July 23

The wheat grass was growing six to seven feet high, but Parley Pratt guided the wagons “from about 11th East and 17th South through present Liberty Park … to an area on the east bank of the south branch of City Creek” (see utah.com/mormon/pioneer-trail-history).

As William Clayton wrote in his journal: “The brethren immediately rigged three plows and went to plowing a little northeast of the camp; another party went with spades, etc., to make a dam on one of the creeks so as to throw the water at pleasure on the field, designing to irrigate the land …," as recorded in Clayton’s Journal on July 23, 1847.

July 24

On July 23, Brigham Young and Heber Kimball had been crossing Emigration Creek the necessary 18 times, as they navigated the last miles of the journey. Now they drove down into the Salt Lake Valley together. Brigham had seen the site in dreams. He had been told of this place by the Prophet Joseph. “It was here he had seen the tent settling down from heaven and resting,” Erastus Snow later told the Saints, in a July 25, 1880, discourse, “and a voice said unto him, Here is the place where my people Israel shall pitch their tents” (see also "On the Trail in July," Ensign, July 1997).

It is fitting that this should be the day selected for the Saints to celebrate and rejoice in from that time on.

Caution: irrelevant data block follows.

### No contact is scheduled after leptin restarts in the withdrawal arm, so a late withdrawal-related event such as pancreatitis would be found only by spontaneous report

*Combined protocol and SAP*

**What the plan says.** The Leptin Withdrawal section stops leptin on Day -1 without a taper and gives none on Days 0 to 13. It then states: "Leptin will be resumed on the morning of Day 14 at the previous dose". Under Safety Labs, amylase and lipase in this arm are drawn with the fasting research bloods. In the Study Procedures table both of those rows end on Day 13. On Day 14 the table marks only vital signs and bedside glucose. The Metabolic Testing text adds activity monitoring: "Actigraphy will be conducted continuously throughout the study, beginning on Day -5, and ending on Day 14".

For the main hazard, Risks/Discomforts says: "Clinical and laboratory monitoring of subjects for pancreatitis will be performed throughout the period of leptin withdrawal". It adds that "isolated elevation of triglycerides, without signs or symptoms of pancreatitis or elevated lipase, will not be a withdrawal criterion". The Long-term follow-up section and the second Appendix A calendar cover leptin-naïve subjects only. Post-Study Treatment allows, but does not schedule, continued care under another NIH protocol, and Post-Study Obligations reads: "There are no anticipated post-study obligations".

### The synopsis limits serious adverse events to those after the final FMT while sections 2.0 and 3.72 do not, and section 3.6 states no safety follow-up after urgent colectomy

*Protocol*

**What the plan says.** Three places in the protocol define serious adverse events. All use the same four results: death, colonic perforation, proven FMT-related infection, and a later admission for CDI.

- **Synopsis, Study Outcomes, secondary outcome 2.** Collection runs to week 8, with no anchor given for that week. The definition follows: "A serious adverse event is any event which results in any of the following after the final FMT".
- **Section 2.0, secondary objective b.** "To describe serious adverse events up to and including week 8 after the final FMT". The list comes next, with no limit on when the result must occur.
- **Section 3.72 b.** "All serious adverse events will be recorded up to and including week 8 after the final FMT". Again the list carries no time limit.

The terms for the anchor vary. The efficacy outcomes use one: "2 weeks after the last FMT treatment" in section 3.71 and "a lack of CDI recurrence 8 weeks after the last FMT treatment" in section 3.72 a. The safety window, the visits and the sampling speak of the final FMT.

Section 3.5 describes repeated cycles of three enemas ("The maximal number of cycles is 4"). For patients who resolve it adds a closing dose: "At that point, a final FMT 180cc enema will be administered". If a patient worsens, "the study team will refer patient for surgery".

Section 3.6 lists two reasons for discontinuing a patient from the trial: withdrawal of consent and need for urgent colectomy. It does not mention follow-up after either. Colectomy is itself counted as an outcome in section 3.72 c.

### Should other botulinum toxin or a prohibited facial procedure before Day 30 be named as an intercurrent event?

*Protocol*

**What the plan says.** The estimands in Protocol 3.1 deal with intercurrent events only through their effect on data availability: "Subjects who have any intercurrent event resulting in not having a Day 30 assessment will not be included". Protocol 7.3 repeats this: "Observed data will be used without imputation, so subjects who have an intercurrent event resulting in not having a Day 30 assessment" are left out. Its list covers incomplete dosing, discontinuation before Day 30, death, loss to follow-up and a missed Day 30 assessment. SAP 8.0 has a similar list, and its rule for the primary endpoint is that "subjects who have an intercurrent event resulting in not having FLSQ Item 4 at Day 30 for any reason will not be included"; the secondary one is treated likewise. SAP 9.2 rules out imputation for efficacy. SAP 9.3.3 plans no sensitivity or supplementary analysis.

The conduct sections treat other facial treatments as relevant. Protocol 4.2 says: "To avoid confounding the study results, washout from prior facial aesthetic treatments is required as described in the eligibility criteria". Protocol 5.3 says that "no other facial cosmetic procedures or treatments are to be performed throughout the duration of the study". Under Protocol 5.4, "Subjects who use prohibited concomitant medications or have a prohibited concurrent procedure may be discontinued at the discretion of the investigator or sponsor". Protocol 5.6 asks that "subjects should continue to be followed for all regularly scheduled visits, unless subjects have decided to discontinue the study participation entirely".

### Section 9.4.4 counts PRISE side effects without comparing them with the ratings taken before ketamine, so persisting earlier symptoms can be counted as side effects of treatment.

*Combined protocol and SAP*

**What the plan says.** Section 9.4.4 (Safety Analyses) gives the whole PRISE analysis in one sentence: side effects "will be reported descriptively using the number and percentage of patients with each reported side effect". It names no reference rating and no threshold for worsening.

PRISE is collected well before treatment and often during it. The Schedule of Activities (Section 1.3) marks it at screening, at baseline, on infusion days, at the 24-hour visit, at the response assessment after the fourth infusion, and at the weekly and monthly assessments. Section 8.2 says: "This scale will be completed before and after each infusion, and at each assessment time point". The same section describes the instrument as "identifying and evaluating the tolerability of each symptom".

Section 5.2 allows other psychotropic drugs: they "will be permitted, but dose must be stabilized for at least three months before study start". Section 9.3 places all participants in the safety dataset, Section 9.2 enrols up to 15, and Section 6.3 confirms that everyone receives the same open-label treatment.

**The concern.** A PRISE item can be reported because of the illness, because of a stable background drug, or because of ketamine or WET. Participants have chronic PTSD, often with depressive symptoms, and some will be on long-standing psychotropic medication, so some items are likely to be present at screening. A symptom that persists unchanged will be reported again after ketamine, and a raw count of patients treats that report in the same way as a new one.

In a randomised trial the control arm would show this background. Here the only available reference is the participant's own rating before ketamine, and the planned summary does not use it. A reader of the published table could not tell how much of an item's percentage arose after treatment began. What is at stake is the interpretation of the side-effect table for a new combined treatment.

July 25

The Sabbath was observed with prayer and thanksgiving, and strict counsel that in this place, where the Lord had led his people, the Word of the Lord would be followed, and the Sabbath day strictly observed, according to the "Comprehensive History of The Church of Jesus Christ of Latter-day Saints, Vol. 3" by B.H. Roberts.

Deseret News Archives
Aeriall view of Ensign Peak and the city looking south in September 1959. Church President Brigham Young and several other leaders hiked to the peaks summit on July 26, 1847. Young remarked that it "was a proper place to raise an ensign to the nations" so it was named Ensign Peak, but no Flag was raised that day as lore has established. Deseret News Archives

July 26

Nine men were chosen to go exploring with Brigham Young, discovering the hot springs, the many rivers and creeks, and the mound-shaped peak standing alone. “I want to go there,” Brigham declared. And, when he reached the point, he stated, “This is Ensign Peak,” as recorded in the Journal of Discourses, Vol. 13,

This was a sacred place to Brigham, for he had seen it in a nighttime vision, with an angel standing atop its peak and pointing to the spot where a temple should be built. Joseph had also shown him the peak in vision, with an ensign upon it. And Joseph had said, “Build under the point where the colors fall, and you will prosper and have peace” (see Journal of Discourses, 13:85-86).